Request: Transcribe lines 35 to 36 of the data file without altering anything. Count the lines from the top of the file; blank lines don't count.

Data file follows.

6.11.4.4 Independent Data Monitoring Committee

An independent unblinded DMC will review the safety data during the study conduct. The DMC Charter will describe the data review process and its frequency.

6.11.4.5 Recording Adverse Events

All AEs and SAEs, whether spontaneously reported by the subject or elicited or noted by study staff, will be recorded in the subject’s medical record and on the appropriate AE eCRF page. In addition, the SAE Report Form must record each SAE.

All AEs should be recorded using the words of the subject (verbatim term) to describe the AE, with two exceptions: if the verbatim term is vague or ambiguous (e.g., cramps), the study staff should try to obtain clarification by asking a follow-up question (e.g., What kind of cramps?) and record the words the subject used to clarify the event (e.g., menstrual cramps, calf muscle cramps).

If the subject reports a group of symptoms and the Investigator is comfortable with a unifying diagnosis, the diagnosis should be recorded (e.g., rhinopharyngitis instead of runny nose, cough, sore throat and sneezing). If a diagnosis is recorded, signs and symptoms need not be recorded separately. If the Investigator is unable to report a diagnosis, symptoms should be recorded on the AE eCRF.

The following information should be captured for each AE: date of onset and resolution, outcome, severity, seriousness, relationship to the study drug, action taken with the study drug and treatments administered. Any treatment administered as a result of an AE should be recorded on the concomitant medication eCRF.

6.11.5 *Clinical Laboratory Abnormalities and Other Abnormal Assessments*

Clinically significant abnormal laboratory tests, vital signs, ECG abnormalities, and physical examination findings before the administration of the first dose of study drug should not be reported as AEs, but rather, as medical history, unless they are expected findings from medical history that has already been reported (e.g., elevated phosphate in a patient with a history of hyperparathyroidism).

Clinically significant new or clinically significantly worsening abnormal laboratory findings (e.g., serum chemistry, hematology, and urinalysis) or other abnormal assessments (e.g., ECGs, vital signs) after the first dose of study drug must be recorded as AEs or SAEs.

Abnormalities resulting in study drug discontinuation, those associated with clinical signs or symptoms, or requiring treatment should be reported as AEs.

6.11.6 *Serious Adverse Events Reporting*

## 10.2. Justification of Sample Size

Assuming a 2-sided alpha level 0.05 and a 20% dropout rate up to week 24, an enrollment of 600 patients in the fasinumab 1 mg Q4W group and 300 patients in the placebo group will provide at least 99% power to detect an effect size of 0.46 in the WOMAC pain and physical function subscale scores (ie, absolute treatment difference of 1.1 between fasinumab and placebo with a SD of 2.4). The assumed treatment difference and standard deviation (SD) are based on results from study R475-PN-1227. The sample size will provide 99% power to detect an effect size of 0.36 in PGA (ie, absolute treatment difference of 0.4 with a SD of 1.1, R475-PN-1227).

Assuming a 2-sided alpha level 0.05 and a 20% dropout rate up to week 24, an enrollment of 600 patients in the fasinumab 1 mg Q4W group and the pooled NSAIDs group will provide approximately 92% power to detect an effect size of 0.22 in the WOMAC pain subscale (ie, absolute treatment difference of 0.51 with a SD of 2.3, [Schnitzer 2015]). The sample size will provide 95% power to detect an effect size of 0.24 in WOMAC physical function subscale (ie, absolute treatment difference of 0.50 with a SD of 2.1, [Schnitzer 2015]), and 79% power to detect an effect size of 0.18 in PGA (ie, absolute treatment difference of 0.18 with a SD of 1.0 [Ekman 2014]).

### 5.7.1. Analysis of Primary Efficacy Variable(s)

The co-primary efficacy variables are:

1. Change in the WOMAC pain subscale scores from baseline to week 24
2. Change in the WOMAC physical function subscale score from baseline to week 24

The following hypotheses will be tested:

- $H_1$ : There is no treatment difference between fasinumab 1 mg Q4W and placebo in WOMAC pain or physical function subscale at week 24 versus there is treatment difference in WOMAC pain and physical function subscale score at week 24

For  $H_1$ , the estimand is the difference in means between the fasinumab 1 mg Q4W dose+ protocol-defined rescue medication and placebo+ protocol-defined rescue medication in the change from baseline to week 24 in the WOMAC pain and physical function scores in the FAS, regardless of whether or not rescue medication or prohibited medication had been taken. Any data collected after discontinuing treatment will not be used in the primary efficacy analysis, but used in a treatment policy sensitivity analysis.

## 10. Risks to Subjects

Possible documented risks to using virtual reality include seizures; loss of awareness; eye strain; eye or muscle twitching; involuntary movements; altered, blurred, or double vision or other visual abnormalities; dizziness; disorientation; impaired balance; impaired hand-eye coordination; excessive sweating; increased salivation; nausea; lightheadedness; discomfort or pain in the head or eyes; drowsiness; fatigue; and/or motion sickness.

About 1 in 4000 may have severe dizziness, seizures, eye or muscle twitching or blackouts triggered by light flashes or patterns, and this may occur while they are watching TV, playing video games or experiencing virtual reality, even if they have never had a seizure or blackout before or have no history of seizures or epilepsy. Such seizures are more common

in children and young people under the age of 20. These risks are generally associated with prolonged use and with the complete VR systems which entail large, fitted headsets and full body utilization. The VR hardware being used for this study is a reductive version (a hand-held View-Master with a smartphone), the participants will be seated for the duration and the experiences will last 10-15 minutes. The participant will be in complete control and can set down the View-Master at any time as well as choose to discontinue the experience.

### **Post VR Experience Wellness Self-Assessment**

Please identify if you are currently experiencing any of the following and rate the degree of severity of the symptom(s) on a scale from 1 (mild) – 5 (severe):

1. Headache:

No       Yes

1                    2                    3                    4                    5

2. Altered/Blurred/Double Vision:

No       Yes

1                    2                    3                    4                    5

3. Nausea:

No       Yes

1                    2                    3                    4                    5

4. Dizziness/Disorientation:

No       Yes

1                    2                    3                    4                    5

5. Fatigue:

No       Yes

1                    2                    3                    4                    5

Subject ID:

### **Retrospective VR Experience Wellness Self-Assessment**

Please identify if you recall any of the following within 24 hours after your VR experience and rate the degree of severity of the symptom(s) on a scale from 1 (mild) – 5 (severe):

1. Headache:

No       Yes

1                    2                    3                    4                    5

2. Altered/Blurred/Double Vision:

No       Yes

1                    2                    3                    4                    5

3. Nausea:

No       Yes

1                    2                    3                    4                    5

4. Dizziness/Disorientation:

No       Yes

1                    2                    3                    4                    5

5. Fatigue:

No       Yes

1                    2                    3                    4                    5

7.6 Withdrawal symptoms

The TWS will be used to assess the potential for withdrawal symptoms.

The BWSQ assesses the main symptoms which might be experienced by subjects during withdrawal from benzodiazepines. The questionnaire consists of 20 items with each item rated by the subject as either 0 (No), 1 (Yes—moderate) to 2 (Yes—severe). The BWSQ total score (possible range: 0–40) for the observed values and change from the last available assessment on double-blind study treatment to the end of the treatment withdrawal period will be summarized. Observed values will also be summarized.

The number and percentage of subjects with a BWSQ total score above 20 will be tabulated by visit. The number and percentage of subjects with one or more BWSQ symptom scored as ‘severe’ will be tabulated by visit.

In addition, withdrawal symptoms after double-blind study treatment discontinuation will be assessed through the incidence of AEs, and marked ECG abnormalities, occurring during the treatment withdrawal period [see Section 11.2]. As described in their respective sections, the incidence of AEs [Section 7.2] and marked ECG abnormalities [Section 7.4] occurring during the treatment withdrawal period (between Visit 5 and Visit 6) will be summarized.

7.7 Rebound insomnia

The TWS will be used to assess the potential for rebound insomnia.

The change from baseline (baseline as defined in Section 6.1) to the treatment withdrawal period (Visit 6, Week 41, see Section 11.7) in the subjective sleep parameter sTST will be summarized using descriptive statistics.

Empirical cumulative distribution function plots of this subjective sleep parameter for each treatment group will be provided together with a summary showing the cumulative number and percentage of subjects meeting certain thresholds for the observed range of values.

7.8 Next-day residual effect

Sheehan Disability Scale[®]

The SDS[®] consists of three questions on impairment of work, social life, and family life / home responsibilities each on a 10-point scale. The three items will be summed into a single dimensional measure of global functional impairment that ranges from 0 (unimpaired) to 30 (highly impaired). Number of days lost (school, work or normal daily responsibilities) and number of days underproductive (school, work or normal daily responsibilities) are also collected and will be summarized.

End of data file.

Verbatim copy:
3. Nausea:

No       Yes